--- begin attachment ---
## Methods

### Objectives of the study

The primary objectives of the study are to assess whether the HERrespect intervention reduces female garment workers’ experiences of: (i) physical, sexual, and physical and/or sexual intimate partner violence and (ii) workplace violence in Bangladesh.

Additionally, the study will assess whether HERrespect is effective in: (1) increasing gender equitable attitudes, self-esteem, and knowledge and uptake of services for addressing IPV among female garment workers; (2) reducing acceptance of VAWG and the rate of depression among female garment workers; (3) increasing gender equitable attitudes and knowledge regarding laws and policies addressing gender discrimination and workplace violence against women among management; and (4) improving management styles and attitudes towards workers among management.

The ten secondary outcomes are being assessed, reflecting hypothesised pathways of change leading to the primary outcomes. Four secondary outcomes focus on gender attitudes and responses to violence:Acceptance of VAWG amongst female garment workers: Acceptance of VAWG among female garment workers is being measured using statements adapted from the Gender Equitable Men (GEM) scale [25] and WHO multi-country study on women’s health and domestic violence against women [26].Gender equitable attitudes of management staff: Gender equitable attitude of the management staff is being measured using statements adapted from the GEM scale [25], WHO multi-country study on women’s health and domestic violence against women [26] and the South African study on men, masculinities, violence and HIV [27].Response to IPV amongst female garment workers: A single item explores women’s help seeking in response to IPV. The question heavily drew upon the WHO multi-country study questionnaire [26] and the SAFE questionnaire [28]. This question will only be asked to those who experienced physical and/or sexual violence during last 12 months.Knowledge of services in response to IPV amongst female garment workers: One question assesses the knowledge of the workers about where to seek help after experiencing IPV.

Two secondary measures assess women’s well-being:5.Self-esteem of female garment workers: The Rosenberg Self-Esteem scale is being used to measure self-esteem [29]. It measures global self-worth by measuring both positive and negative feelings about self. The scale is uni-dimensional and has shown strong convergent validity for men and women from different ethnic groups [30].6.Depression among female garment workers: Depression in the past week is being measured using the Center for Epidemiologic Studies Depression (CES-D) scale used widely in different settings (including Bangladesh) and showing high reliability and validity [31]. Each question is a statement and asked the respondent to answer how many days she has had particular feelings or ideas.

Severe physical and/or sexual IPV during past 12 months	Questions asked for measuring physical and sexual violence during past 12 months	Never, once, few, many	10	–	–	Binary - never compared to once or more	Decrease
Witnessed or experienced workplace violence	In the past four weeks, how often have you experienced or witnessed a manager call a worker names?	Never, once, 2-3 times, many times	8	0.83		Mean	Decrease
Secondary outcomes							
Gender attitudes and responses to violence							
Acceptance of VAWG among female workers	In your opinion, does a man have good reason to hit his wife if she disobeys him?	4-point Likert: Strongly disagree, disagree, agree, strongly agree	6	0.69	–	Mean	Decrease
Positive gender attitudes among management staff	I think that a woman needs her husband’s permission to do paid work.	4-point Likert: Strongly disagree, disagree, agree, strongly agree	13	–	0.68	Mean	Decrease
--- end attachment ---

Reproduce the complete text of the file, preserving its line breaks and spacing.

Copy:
## Methods

### Objectives of the study

The primary objectives of the study are to assess whether the HERrespect intervention reduces female garment workers’ experiences of: (i) physical, sexual, and physical and/or sexual intimate partner violence and (ii) workplace violence in Bangladesh.

Additionally, the study will assess whether HERrespect is effective in: (1) increasing gender equitable attitudes, self-esteem, and knowledge and uptake of services for addressing IPV among female garment workers; (2) reducing acceptance of VAWG and the rate of depression among female garment workers; (3) increasing gender equitable attitudes and knowledge regarding laws and policies addressing gender discrimination and workplace violence against women among management; and (4) improving management styles and attitudes towards workers among management.

The ten secondary outcomes are being assessed, reflecting hypothesised pathways of change leading to the primary outcomes. Four secondary outcomes focus on gender attitudes and responses to violence:Acceptance of VAWG amongst female garment workers: Acceptance of VAWG among female garment workers is being measured using statements adapted from the Gender Equitable Men (GEM) scale [25] and WHO multi-country study on women’s health and domestic violence against women [26].Gender equitable attitudes of management staff: Gender equitable attitude of the management staff is being measured using statements adapted from the GEM scale [25], WHO multi-country study on women’s health and domestic violence against women [26] and the South African study on men, masculinities, violence and HIV [27].Response to IPV amongst female garment workers: A single item explores women’s help seeking in response to IPV. The question heavily drew upon the WHO multi-country study questionnaire [26] and the SAFE questionnaire [28]. This question will only be asked to those who experienced physical and/or sexual violence during last 12 months.Knowledge of services in response to IPV amongst female garment workers: One question assesses the knowledge of the workers about where to seek help after experiencing IPV.

Two secondary measures assess women’s well-being:5.Self-esteem of female garment workers: The Rosenberg Self-Esteem scale is being used to measure self-esteem [29]. It measures global self-worth by measuring both positive and negative feelings about self. The scale is uni-dimensional and has shown strong convergent validity for men and women from different ethnic groups [30].6.Depression among female garment workers: Depression in the past week is being measured using the Center for Epidemiologic Studies Depression (CES-D) scale used widely in different settings (including Bangladesh) and showing high reliability and validity [31]. Each question is a statement and asked the respondent to answer how many days she has had particular feelings or ideas.

Severe physical and/or sexual IPV during past 12 months	Questions asked for measuring physical and sexual violence during past 12 months	Never, once, few, many	10	–	–	Binary - never compared to once or more	Decrease
Witnessed or experienced workplace violence	In the past four weeks, how often have you experienced or witnessed a manager call a worker names?	Never, once, 2-3 times, many times	8	0.83		Mean	Decrease
Secondary outcomes							
Gender attitudes and responses to violence							
Acceptance of VAWG among female workers	In your opinion, does a man have good reason to hit his wife if she disobeys him?	4-point Likert: Strongly disagree, disagree, agree, strongly agree	6	0.69	–	Mean	Decrease
Positive gender attitudes among management staff	I think that a woman needs her husband’s permission to do paid work.	4-point Likert: Strongly disagree, disagree, agree, strongly agree	13	–	0.68	Mean	Decrease